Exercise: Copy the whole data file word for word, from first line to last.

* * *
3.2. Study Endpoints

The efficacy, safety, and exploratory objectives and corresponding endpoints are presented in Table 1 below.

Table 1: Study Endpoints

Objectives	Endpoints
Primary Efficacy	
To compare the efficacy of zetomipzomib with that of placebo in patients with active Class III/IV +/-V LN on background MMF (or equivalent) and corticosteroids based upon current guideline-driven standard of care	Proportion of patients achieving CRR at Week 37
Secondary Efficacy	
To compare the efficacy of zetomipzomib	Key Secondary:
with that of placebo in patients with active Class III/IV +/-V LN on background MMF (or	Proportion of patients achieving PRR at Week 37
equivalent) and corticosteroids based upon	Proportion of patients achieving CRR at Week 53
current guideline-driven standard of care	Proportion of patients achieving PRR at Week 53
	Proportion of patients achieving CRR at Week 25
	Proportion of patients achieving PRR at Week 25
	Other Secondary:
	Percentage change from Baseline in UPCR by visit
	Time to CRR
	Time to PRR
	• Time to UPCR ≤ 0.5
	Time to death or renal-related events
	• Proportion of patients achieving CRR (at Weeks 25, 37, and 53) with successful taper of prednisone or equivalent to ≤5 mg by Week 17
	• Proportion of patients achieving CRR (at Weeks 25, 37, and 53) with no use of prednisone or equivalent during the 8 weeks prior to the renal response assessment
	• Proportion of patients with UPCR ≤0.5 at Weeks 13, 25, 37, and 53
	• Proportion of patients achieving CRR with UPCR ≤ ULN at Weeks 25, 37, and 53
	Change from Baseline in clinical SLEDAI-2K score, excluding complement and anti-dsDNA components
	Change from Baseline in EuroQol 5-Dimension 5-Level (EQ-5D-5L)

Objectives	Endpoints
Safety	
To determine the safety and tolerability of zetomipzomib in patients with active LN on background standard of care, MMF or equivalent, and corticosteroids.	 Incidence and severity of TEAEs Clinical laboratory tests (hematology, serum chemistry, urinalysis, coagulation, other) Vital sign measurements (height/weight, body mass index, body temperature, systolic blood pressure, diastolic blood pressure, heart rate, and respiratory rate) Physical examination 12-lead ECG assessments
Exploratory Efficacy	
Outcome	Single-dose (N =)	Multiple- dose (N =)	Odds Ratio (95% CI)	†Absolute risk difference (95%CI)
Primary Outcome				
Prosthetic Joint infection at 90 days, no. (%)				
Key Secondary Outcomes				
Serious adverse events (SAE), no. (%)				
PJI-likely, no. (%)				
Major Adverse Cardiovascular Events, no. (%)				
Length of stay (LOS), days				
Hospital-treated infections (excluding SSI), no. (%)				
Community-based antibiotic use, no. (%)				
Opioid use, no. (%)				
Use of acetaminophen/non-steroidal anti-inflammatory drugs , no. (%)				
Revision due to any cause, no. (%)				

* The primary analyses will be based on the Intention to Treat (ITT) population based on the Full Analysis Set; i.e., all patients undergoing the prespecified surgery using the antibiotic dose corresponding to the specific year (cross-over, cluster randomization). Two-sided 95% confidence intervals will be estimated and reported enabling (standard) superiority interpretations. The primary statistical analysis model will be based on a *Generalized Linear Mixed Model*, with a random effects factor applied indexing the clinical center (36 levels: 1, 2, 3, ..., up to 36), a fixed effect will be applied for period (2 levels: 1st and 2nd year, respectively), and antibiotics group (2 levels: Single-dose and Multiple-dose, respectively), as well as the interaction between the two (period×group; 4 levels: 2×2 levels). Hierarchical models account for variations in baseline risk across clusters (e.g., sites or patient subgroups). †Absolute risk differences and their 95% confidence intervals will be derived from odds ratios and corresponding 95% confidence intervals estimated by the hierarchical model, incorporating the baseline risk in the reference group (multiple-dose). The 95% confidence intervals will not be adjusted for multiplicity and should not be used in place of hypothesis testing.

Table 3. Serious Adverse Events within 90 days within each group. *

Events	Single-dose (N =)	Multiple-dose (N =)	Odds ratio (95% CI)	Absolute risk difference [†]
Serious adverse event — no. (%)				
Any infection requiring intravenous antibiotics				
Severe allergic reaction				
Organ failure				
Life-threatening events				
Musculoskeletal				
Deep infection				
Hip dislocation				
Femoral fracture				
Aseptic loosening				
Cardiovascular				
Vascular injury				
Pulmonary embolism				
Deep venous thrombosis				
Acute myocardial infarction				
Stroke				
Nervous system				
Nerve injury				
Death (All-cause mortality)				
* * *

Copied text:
3.2. Study Endpoints

The efficacy, safety, and exploratory objectives and corresponding endpoints are presented in Table 1 below.

Table 1: Study Endpoints

Objectives	Endpoints
Primary Efficacy	
To compare the efficacy of zetomipzomib with that of placebo in patients with active Class III/IV +/-V LN on background MMF (or equivalent) and corticosteroids based upon current guideline-driven standard of care	Proportion of patients achieving CRR at Week 37
Secondary Efficacy	
To compare the efficacy of zetomipzomib	Key Secondary:
with that of placebo in patients with active Class III/IV +/-V LN on background MMF (or	Proportion of patients achieving PRR at Week 37
equivalent) and corticosteroids based upon	Proportion of patients achieving CRR at Week 53
current guideline-driven standard of care	Proportion of patients achieving PRR at Week 53
	Proportion of patients achieving CRR at Week 25
	Proportion of patients achieving PRR at Week 25
	Other Secondary:
	Percentage change from Baseline in UPCR by visit
	Time to CRR
	Time to PRR
	• Time to UPCR ≤ 0.5
	Time to death or renal-related events
	• Proportion of patients achieving CRR (at Weeks 25, 37, and 53) with successful taper of prednisone or equivalent to ≤5 mg by Week 17
	• Proportion of patients achieving CRR (at Weeks 25, 37, and 53) with no use of prednisone or equivalent during the 8 weeks prior to the renal response assessment
	• Proportion of patients with UPCR ≤0.5 at Weeks 13, 25, 37, and 53
	• Proportion of patients achieving CRR with UPCR ≤ ULN at Weeks 25, 37, and 53
	Change from Baseline in clinical SLEDAI-2K score, excluding complement and anti-dsDNA components
	Change from Baseline in EuroQol 5-Dimension 5-Level (EQ-5D-5L)

Objectives	Endpoints
Safety	
To determine the safety and tolerability of zetomipzomib in patients with active LN on background standard of care, MMF or equivalent, and corticosteroids.	 Incidence and severity of TEAEs Clinical laboratory tests (hematology, serum chemistry, urinalysis, coagulation, other) Vital sign measurements (height/weight, body mass index, body temperature, systolic blood pressure, diastolic blood pressure, heart rate, and respiratory rate) Physical examination 12-lead ECG assessments
Exploratory Efficacy	
Outcome	Single-dose (N =)	Multiple- dose (N =)	Odds Ratio (95% CI)	†Absolute risk difference (95%CI)
Primary Outcome				
Prosthetic Joint infection at 90 days, no. (%)				
Key Secondary Outcomes				
Serious adverse events (SAE), no. (%)				
PJI-likely, no. (%)				
Major Adverse Cardiovascular Events, no. (%)				
Length of stay (LOS), days				
Hospital-treated infections (excluding SSI), no. (%)				
Community-based antibiotic use, no. (%)				
Opioid use, no. (%)				
Use of acetaminophen/non-steroidal anti-inflammatory drugs , no. (%)				
Revision due to any cause, no. (%)				

* The primary analyses will be based on the Intention to Treat (ITT) population based on the Full Analysis Set; i.e., all patients undergoing the prespecified surgery using the antibiotic dose corresponding to the specific year (cross-over, cluster randomization). Two-sided 95% confidence intervals will be estimated and reported enabling (standard) superiority interpretations. The primary statistical analysis model will be based on a *Generalized Linear Mixed Model*, with a random effects factor applied indexing the clinical center (36 levels: 1, 2, 3, ..., up to 36), a fixed effect will be applied for period (2 levels: 1st and 2nd year, respectively), and antibiotics group (2 levels: Single-dose and Multiple-dose, respectively), as well as the interaction between the two (period×group; 4 levels: 2×2 levels). Hierarchical models account for variations in baseline risk across clusters (e.g., sites or patient subgroups). †Absolute risk differences and their 95% confidence intervals will be derived from odds ratios and corresponding 95% confidence intervals estimated by the hierarchical model, incorporating the baseline risk in the reference group (multiple-dose). The 95% confidence intervals will not be adjusted for multiplicity and should not be used in place of hypothesis testing.

Table 3. Serious Adverse Events within 90 days within each group. *

Events	Single-dose (N =)	Multiple-dose (N =)	Odds ratio (95% CI)	Absolute risk difference [†]
Serious adverse event — no. (%)				
Any infection requiring intravenous antibiotics				
Severe allergic reaction				
Organ failure				
Life-threatening events				
Musculoskeletal				
Deep infection				
Hip dislocation				
Femoral fracture				
Aseptic loosening				
Cardiovascular				
Vascular injury				
Pulmonary embolism				
Deep venous thrombosis				
Acute myocardial infarction				
Stroke				
Nervous system				
Nerve injury				
Death (All-cause mortality)				